Cautionary Tale: Alabama Woman Pleads Guilty to Absentee Fraud

Yesterday, an Alabama woman plead guilty to eight counts of falsifying absentee ballot applications in a 2013 City Commissioner's race. Janice Lee Hart was one of three individuals charged in the voter fraud scheme that resulted in the re-election of the sitting Dothan, Alabama commissioner Amos Newsome. Newsome's girlfriend was also allegedly involved in orchestrating the effort. 

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Why the Use of Provisional Ballots is Important

In the 2004 election, there were allegations that supporters of John Kerry for President in Ohio at a few ballot locations were handing out flyers to voters leaving predominantly Democrat polling places AFTER voting stating: “If you feel you vote did not count, please go to one of the following places and vote provisionally.” 

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RNLA Announces Ballot Access Initiative

With 30-40 candidates considering a possible GOP Presidential bid and 10-20 likely candidates to make the field, the RNLA has committed to a project to level the playing field for all of them. In the past, one of the challenging hurdles for even the strongest candidates has been the legal technicalities of actually getting their name on the ballot in all 50 states and 6 territories. . . . RNLA Chairman Randy Evans and RNLA President Larry Levy have appointed Stefan Passantino and Peter Schalestock as co-chairs of the GOP Presidential Ballot Access Initiative. They will chair this committee designed to ‘level the playing field’ by providing as a resource information for potential GOP Presidential candidates interested in getting their names on the ballot during the nomination process.

More details here.

Tide turns in FEC battle for regulation-free internet

On March 29, 1960, the New York Times advertised an advocacy group’s call for political change in the segregated South. The ad was propaganda and clearly embellished facts for effect. Government functionaries implicated by the ad sued for libel. The resulting case, New York Times v. Sullivan, was a landmark victory for free speech. It reaffirmed America’s “profound national commitment to the principle that debate on public issues should be uninhibited, robust and wide open.”

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Some Poetic Justice in the Fight Against Vote Fraud

Mayor Don Cravins of Opelousas, Louisiana famously bragged that you should vote twice for Senator Landrieu and if you did you did no one was going to persecute you. Unfortunately, there is a lot of truth to what Mayor Cravins said, vote fraud is rarely prosecuted.  

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The Need for a Vigorous Hearing on Loretta Lynch

All but partisan Democrats agree that Eric Holder has been a bad Attorney General. Many think that Holder is so bad that almost anyone with a license to practice law would be better.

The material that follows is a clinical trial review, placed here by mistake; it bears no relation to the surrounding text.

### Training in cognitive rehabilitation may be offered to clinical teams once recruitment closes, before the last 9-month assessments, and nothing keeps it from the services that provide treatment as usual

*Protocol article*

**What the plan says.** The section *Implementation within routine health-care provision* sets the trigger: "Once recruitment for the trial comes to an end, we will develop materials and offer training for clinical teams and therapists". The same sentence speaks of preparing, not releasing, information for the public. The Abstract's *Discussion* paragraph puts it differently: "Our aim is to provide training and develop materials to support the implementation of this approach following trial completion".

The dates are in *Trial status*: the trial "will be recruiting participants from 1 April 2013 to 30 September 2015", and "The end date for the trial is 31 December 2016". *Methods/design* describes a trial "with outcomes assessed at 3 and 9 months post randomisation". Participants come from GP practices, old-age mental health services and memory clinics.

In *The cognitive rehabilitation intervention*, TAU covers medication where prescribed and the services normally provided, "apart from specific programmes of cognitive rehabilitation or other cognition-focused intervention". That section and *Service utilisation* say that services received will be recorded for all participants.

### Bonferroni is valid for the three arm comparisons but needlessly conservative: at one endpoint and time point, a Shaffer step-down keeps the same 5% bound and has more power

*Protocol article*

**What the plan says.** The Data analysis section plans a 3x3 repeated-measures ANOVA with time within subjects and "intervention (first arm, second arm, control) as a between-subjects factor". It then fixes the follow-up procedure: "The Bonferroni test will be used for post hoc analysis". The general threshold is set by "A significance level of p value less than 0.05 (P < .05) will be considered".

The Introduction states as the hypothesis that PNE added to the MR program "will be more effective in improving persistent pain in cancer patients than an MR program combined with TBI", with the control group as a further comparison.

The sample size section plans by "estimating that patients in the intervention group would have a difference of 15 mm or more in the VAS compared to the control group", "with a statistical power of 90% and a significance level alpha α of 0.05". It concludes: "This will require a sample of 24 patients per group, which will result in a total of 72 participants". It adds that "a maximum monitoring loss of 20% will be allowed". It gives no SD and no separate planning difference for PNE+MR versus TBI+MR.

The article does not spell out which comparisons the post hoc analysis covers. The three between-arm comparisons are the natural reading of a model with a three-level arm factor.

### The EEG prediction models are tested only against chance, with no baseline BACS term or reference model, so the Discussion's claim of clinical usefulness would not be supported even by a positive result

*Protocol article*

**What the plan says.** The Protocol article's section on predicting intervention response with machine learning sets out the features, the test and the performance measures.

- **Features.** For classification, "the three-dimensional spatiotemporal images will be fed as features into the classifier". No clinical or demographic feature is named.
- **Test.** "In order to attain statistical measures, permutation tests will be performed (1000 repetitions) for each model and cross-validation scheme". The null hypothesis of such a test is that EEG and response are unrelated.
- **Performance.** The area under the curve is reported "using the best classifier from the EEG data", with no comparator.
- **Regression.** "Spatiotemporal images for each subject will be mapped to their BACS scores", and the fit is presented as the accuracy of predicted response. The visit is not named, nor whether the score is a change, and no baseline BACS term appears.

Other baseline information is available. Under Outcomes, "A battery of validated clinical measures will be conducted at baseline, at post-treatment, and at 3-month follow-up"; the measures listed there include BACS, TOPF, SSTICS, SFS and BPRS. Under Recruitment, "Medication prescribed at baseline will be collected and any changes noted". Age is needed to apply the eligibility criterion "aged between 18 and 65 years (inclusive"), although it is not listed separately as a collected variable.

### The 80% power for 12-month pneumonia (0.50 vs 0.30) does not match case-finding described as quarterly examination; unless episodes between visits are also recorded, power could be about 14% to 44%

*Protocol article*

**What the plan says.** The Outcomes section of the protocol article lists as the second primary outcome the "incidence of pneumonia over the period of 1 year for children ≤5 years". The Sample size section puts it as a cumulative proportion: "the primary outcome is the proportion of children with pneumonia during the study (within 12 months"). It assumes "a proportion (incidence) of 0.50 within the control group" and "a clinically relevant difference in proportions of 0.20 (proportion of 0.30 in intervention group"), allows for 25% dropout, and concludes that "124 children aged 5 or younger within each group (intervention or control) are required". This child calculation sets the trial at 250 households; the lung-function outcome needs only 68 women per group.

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FEC Commissioner Goodman Warns About Stifling Political Speech on the Internet

Federal Election Commissioner Lee Goodman recently published an excellent op-ed in the Wall Street Journal on whether the FEC should regulate political communications posted on the Internet. As a champion of the First Amendment it is no surprise that Goodman’s answer to that question is a resounding “no.”     

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Top 10 Posts for 2014 in the Republican Lawyer Blog

The Top 10 blog posts as selected by RNLA staff and volunteers for 2014. 

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Liberals Look Gift Horse in Mouth as Iowa Moves to Enact Online Voter Registration

Iowa’s Voter Registration Commission is poised to adopt a rule that will allow the state to enact online voter registration for individuals who have a driver’s license or photo ID issued by the Iowa Department of Transportation. By the National Conference of State Legislature’s count, Iowa would be the 22nd state to offer online voter registration.

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North Carolina and the Myth of Voter Suppression

Judicial Watch’s Robert Popper has an excellent piece in today’s Wall Street Journal about the ongoing federal litigation challenging several changes to North Carolina’s election laws and how statistics from November’s election dispel the myth the changes suppressed the vote there. As we have seen in other states that have adopted voter integrity measures such as photo ID laws, North Carolina’s changes are proving to have zero impact on minority turnout, despite the hysterical claims made by the NAACP and Eric Holder’s Department of Justice (DOJ). In fact, African-American voter registration and turnout increased for the 2014 election.

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